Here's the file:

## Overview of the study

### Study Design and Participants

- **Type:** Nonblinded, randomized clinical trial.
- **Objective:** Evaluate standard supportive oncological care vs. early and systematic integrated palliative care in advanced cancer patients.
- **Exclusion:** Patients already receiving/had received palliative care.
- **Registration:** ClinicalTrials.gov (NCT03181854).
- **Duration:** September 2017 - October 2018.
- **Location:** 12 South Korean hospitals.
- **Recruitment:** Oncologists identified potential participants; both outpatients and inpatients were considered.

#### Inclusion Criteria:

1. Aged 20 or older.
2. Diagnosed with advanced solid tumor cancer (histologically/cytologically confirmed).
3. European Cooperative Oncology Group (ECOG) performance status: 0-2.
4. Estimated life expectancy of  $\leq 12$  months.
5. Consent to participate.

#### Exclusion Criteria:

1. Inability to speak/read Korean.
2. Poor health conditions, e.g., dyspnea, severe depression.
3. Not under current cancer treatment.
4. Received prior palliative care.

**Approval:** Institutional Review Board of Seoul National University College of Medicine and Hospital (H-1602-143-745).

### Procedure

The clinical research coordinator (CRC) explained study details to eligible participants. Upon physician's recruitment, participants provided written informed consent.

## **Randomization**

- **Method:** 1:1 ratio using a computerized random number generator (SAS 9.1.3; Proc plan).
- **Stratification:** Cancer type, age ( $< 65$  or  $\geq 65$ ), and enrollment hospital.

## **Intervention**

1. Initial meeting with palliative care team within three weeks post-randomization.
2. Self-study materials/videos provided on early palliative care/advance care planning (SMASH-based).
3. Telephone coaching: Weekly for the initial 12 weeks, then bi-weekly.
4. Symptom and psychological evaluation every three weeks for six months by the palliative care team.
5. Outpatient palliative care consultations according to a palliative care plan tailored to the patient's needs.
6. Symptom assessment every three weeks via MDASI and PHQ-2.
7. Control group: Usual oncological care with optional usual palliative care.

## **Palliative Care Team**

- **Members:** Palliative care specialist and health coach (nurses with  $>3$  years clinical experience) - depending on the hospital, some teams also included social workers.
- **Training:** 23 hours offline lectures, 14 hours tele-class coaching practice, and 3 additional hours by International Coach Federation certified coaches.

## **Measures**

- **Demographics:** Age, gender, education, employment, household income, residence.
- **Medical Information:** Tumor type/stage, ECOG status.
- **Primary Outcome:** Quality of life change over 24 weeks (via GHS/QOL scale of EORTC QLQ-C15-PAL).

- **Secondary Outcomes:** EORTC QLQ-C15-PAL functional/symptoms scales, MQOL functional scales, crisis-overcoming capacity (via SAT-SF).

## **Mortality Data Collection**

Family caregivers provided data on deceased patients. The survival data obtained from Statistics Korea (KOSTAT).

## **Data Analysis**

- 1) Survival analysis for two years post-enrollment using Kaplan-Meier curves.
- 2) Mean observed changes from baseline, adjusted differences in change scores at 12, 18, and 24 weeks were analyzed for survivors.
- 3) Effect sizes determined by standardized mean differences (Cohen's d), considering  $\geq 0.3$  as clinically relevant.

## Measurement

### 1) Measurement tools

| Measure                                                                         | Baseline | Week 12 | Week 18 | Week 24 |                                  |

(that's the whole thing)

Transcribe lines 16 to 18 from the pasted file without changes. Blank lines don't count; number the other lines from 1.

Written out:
#### Exclusion Criteria:

1. Inability to speak/read Korean.
2. Poor health conditions, e.g., dyspnea, severe depression.